While the base was organized according to US laws and urban design—a grid of streets with bungalows and American street names like Dewey Avenue and Betty Lane—its surroundings of Olongapo were administered as a hybrid of American and Philippine law. The chairman of Olongapo town council, school, and hospital boards was also the commanding officer of Subic Bay Naval Base, and any crimes involving servicemen were tried in US Navy courts. Just as servicemen’s movements were recorded at the checkpoint, women working the bars were kept track of using a registration system that, in addition to binding them to a particular establishment and their weekly checks at the clinic, made their movements trackable. Bar workers were restricted to the venue where they worked, and in order for a customer to spend any time with a woman who worked as a hostess or dancer outside of the bar, they had to pay a “bar fine.” The longer the time away from the bar, the higher the fine. In addition to the clubs’ strict policy with regard to women’s comings and goings, certain conditions within served to muddy the transactions that took place. According to WEDPRO’s 1990 report, eighty-six percent of women drank while at work, something considered a necessary part of the job for women who earned a commission on the number of drinks customers bought for them.1 Bars had various categories of women who worked in them: while some exclusively danced or worked the bar, others—so long as they were paid a “bar fine” by the customer—could come and go, likening the practice to what Rhacel Parreñas calls a form of “indentured mobility” in which some seemingly independent movement is a part of the condition of contract.2 Even though women who worked in the clubs might have had more protection than streetwalkers, protection was at the whim of the club manager, who decided how much commission to take or how much leniency to extend.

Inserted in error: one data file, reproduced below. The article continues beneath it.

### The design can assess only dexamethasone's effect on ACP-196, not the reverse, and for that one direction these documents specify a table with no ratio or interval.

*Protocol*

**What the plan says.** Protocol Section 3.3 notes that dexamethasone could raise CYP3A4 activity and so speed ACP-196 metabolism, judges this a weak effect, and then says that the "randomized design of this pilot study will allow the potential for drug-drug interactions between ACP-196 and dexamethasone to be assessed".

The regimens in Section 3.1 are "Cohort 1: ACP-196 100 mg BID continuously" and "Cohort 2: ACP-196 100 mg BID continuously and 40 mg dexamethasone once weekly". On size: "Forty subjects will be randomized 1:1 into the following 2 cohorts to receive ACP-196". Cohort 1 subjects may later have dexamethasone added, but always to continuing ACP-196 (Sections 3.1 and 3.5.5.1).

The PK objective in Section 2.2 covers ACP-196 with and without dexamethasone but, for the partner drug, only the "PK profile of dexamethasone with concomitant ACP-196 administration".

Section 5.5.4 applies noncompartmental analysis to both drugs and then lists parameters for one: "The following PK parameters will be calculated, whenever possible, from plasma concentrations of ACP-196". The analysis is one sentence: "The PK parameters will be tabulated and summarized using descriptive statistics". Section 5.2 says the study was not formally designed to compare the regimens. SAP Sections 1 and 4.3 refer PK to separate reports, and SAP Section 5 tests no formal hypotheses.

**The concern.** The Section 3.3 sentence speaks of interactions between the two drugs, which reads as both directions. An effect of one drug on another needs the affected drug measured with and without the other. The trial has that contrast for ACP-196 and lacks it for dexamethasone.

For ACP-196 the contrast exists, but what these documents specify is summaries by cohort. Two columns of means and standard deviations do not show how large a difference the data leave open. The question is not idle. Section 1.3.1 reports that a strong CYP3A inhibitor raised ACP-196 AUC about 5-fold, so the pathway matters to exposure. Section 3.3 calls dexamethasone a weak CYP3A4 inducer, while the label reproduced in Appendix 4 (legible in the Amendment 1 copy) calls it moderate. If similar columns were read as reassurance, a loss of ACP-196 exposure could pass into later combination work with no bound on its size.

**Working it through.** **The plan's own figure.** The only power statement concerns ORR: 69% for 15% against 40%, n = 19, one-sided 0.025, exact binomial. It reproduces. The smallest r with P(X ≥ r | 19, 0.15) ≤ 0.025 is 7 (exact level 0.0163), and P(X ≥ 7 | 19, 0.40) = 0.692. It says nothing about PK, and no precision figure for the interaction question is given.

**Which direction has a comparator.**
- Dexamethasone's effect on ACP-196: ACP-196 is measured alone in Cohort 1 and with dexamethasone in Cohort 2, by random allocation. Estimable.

1. Miralao, Carlos, and Santos, Women Entertainers in Angeles and Olongapo, 44. 

  2. Rhacel Parreñas, Servants of Globalization: Migration and Domestic Work, Second Edition, Stanford, CA: Stanford University Press, 2020. For example, hotels in Angeles City (outside Clark airbase) had a list of bar girls to contact when customers asked for it. Halfway Through the Circle, 163. 

A casa scene. Photograph by Saundra Sturdevant. Courtesy of: Department of Special Collections, Stanford University Archives.